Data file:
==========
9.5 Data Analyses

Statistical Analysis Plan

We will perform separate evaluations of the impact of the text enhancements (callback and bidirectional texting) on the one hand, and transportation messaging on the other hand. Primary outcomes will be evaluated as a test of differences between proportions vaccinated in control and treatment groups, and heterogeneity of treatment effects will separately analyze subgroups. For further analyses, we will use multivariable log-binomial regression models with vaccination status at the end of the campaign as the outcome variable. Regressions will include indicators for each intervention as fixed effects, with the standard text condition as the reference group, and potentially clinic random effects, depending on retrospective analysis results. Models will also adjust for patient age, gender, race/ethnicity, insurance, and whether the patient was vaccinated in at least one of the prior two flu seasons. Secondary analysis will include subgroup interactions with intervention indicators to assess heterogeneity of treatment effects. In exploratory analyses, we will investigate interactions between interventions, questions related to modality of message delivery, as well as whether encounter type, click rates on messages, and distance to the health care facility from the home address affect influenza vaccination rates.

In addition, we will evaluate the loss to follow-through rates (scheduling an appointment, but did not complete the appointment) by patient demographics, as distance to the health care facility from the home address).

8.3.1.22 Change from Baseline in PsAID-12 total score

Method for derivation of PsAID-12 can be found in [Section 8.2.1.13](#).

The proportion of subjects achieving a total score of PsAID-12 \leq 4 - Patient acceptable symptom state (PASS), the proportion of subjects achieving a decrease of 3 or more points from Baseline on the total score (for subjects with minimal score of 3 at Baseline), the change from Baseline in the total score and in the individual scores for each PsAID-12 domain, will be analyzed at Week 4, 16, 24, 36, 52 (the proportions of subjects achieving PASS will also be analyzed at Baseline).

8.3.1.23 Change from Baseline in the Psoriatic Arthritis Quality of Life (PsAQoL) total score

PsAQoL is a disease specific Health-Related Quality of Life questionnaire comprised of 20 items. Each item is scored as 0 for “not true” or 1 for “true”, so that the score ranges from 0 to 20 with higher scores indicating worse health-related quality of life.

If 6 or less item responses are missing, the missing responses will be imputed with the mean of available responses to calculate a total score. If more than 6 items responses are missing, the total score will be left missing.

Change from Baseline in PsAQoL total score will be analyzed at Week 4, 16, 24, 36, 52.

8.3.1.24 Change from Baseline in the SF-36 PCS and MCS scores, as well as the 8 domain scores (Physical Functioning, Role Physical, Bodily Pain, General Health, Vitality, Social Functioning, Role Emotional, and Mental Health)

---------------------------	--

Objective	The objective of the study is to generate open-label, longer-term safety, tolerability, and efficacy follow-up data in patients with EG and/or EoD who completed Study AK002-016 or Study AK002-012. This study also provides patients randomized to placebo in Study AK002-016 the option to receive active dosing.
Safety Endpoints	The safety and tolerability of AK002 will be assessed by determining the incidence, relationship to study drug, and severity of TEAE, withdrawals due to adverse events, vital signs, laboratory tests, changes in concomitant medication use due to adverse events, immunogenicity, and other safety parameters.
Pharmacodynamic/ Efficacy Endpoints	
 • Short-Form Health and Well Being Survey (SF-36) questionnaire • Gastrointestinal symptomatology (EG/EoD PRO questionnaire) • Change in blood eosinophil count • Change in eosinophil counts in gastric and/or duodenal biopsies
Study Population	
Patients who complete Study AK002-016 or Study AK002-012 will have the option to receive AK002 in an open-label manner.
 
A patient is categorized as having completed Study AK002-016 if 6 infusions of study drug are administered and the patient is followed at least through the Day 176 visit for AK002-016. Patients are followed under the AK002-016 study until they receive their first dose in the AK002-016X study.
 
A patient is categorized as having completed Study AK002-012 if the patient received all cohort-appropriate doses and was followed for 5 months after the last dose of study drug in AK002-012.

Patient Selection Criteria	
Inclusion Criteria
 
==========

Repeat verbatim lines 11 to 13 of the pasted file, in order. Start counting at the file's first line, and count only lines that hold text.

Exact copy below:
Change from Baseline in PsAQoL total score will be analyzed at Week 4, 16, 24, 36, 52.

8.3.1.24 Change from Baseline in the SF-36 PCS and MCS scores, as well as the 8 domain scores (Physical Functioning, Role Physical, Bodily Pain, General Health, Vitality, Social Functioning, Role Emotional, and Mental Health)

---------------------------	--